Orders of the Day — Manpower

Part of the debate – in the House of Commons at 12:00 am on 18th March 1948.

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Photo of Mrs Bessie Braddock Mrs Bessie Braddock , Liverpool Exchange 12:00 am, 18th March 1948

Let us put another million and a half on the figure. It still leaves us with a large completely unemployed population. I am not talking about the unemployed, amounting to 300,000, who are included with the industrial workers. I am talking about the unemployed who are doing nothing productive at all. If we are to persuade, or try to persuade, people in an industrial area like Liverpool that there is an economic crisis, we have to give them some account of the 20 million whom the other 25 million are working to maintain.

I have to admit that I cannot find any conviction myself in trying to persuade them that there is an economic crisis, because there is no evidence at all that the people who have always enjoyed additional pleasure, additional finance and additional amenities, are in any way doing without the things which they have always had as a privilege. When the working population, in an area which has 17,000 men unemployed, sees that there is no alteration in the living standards of those who have always been in the position of being able to live well, it is perfectly obvious that it is very difficult to persuade them that there is an industrial crisis. The reason that the most difficult industries are finding it hard to get the manpower or the womanpower required, is, I think, because the working classes of this country have commenced to take a leaf out of the book of those representative of the party opposite. They find that the least manual form work brings in the biggest financial return, and they are all making efforts to try to find the easiest way of making a living with the least possibility of industrial injury, industrial accident or difficulty. That is the situation that we have to face.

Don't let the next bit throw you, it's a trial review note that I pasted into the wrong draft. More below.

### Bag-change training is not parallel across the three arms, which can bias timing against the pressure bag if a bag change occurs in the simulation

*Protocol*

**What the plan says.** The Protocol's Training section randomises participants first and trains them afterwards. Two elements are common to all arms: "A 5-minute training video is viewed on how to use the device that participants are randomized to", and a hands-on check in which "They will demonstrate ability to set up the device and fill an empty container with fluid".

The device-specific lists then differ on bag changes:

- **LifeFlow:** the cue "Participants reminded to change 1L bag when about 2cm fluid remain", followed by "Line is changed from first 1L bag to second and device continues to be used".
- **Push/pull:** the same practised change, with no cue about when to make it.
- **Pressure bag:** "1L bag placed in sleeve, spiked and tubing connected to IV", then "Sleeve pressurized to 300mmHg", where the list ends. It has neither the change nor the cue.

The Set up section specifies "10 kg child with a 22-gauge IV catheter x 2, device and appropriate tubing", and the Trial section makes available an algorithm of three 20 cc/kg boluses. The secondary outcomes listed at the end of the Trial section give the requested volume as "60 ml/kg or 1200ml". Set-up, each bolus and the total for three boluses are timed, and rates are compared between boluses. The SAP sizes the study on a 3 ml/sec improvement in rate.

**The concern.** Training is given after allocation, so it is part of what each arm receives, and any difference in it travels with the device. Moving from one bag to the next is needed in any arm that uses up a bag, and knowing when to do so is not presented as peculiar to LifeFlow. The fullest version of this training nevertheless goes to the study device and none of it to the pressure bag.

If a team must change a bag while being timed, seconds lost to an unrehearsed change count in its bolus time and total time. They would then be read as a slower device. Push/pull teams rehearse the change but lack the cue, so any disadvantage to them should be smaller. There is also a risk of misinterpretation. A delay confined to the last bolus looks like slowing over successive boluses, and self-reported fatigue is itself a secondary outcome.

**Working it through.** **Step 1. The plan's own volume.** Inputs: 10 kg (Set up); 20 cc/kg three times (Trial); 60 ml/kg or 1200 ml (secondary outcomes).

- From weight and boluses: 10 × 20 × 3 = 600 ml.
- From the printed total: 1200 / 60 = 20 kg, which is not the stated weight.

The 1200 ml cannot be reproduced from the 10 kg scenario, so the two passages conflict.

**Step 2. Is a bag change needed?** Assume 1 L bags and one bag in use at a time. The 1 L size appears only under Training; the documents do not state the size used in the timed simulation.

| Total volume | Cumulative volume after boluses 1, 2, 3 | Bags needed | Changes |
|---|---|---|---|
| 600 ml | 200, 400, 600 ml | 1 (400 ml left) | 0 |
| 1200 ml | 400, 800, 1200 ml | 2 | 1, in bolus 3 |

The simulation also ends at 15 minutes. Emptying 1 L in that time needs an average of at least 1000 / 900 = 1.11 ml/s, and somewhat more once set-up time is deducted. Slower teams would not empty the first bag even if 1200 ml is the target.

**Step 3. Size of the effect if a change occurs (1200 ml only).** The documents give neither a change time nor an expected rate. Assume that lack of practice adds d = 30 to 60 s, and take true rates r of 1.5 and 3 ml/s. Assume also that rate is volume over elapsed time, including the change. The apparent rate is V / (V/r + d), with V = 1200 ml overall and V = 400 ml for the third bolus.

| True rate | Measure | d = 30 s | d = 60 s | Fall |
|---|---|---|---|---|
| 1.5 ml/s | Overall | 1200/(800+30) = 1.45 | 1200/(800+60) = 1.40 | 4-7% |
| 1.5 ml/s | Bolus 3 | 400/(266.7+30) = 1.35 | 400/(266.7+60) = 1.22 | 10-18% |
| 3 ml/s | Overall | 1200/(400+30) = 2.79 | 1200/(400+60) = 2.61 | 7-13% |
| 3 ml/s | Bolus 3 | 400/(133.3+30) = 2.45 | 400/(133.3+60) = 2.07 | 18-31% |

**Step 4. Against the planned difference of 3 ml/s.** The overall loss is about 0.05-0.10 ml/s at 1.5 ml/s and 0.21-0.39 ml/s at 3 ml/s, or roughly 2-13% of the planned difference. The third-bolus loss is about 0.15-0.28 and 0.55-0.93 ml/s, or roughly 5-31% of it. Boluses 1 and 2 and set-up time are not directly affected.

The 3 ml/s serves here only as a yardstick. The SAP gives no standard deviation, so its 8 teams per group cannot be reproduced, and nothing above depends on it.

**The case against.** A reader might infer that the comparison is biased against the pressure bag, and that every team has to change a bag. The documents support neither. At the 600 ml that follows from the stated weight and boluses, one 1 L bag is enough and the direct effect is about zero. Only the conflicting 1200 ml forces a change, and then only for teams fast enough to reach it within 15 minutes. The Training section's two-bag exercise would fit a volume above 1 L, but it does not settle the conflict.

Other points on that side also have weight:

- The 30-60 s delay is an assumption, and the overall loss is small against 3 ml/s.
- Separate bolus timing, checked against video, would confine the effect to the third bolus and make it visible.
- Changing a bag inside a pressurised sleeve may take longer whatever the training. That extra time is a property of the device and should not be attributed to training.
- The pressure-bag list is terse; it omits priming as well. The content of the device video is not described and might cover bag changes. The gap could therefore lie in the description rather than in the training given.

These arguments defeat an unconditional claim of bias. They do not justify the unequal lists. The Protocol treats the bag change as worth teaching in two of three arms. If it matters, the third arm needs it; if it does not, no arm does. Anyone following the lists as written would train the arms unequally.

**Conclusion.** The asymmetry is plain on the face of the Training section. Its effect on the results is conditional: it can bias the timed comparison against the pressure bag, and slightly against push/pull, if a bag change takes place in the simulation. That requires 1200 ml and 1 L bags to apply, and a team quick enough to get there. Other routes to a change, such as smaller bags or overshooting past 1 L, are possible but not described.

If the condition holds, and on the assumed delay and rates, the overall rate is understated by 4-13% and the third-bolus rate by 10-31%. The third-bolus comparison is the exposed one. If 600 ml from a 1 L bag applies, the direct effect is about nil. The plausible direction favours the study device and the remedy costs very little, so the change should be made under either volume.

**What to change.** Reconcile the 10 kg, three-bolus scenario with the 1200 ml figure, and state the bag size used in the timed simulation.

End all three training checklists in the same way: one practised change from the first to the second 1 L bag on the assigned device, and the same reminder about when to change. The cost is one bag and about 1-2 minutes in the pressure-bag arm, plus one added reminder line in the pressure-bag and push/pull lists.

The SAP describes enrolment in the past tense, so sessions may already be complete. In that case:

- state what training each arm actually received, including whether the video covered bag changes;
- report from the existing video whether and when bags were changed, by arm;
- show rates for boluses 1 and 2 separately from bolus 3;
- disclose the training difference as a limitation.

We have to face it, not because we are responsible for producing it, but because that position has been produced by a century of dominating political control by the Conservative Party, and particularly by the capitalist employers in this country. They have created that position. They have made the industries which are the most difficult and the hardest in which to work, the most badly paid, and they have given the workers in them the most difficult and bad conditions in which to work. What has been done since 1945 in manning-up the industries that are short of labour represents a terrific achievement on the part of this Government. But we have still to face the position that while our internal position is good—it has never been better—our difficulty is to meet the export position.

I believe we must take a strong line in this matter and check up on the 23 million people—let us call it 20 million—who are not doing productive work of any sort, or not working in any way, or making a contribution to the necessary industry of this country. I am not talking about the spivs. I think that word is overdone. I am talking about the people who have never at any time given any assistance at all to the industrial welfare of this country, but have always lived upon the industry and the ability of the other 23 or 25 million people. [An HON. MEMBER: "What about the housewives?"] The housewife has a very difficult job. Her responsibility is to sec that her man is fed well enough and is able to go into industry and produce what is required.